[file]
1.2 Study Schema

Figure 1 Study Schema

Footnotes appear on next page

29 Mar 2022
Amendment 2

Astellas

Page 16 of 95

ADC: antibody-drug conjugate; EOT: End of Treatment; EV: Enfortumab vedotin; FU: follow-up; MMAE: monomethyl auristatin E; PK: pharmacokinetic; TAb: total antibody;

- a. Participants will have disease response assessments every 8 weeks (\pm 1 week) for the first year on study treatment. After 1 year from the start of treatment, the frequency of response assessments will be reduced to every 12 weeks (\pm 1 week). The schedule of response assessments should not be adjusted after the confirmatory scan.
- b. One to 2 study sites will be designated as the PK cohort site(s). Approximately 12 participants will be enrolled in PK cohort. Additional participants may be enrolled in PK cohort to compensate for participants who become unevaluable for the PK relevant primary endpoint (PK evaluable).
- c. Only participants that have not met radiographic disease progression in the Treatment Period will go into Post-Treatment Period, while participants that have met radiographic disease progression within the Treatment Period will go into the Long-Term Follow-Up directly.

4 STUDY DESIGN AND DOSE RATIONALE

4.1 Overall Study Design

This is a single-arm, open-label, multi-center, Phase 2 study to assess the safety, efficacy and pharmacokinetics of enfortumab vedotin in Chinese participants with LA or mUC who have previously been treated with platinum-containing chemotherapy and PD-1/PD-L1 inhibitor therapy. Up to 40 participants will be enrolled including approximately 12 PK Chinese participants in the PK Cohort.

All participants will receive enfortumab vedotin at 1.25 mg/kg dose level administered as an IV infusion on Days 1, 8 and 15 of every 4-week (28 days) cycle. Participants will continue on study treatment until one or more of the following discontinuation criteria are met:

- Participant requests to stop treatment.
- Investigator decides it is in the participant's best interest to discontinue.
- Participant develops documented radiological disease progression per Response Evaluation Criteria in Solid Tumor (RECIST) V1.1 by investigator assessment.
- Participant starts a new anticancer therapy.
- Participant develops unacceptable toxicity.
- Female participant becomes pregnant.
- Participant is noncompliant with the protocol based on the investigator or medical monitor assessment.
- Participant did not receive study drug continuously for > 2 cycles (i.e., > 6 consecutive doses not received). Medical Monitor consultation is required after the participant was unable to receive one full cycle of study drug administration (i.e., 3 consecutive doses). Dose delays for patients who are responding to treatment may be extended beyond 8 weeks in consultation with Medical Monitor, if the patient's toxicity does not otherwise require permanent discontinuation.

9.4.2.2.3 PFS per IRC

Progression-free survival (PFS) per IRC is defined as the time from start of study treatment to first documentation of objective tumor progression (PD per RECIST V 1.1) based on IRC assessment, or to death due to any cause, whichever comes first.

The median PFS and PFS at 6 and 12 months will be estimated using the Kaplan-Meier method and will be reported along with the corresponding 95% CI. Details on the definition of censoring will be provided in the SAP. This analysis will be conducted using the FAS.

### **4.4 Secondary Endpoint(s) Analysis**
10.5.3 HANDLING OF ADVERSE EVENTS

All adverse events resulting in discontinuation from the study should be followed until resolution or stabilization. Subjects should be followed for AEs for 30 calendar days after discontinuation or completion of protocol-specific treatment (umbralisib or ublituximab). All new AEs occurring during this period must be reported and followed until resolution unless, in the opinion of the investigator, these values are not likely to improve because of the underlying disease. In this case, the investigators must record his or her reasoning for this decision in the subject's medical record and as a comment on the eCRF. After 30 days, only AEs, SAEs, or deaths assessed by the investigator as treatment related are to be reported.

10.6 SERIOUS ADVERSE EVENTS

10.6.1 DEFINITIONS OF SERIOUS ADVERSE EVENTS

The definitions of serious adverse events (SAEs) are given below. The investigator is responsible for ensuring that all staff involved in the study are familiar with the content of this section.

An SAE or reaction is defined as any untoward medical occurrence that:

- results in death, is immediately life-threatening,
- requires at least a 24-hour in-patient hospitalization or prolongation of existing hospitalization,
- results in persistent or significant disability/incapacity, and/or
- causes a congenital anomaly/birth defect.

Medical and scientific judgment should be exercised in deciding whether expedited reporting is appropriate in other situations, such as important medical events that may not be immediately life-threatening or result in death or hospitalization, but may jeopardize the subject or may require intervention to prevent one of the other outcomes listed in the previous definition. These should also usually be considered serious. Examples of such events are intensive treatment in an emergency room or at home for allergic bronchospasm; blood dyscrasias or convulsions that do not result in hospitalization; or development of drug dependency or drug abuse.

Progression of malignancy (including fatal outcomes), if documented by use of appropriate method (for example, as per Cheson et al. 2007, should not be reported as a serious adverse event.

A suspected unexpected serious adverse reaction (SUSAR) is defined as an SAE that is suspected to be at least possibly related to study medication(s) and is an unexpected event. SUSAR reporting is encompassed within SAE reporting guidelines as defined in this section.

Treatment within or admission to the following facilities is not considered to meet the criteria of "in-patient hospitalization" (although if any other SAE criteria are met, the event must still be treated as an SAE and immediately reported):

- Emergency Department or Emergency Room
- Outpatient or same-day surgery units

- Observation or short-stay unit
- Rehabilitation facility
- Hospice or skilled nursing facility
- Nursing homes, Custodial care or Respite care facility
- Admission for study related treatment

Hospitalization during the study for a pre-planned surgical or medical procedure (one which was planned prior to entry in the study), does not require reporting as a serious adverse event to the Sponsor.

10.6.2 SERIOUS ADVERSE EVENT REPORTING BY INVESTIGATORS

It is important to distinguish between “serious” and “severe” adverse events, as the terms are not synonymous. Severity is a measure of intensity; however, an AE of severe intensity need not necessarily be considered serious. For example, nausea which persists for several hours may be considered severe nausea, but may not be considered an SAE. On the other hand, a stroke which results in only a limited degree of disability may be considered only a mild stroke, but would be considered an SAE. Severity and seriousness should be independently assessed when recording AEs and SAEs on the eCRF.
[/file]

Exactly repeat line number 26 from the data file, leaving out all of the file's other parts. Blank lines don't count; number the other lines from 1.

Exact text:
The median PFS and PFS at 6 and 12 months will be estimated using the Kaplan-Meier method and will be reported along with the corresponding 95% CI. Details on the definition of censoring will be provided in the SAP. This analysis will be conducted using the FAS.